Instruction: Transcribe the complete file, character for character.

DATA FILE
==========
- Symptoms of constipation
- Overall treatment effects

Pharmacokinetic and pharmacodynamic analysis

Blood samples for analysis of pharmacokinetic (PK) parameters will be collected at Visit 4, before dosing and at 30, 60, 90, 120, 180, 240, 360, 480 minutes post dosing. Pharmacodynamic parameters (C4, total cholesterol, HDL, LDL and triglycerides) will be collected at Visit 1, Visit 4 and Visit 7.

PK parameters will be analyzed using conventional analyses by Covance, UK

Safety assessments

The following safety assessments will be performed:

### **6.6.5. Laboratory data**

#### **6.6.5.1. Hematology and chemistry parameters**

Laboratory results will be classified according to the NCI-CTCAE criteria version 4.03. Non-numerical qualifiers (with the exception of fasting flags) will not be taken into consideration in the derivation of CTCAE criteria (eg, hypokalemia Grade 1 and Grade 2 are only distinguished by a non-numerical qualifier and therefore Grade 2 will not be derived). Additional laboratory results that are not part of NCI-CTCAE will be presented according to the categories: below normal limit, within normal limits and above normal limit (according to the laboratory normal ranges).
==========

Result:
- Symptoms of constipation
- Overall treatment effects

Pharmacokinetic and pharmacodynamic analysis

Blood samples for analysis of pharmacokinetic (PK) parameters will be collected at Visit 4, before dosing and at 30, 60, 90, 120, 180, 240, 360, 480 minutes post dosing. Pharmacodynamic parameters (C4, total cholesterol, HDL, LDL and triglycerides) will be collected at Visit 1, Visit 4 and Visit 7.

PK parameters will be analyzed using conventional analyses by Covance, UK

Safety assessments

The following safety assessments will be performed:

### **6.6.5. Laboratory data**

#### **6.6.5.1. Hematology and chemistry parameters**

Laboratory results will be classified according to the NCI-CTCAE criteria version 4.03. Non-numerical qualifiers (with the exception of fasting flags) will not be taken into consideration in the derivation of CTCAE criteria (eg, hypokalemia Grade 1 and Grade 2 are only distinguished by a non-numerical qualifier and therefore Grade 2 will not be derived). Additional laboratory results that are not part of NCI-CTCAE will be presented according to the categories: below normal limit, within normal limits and above normal limit (according to the laboratory normal ranges).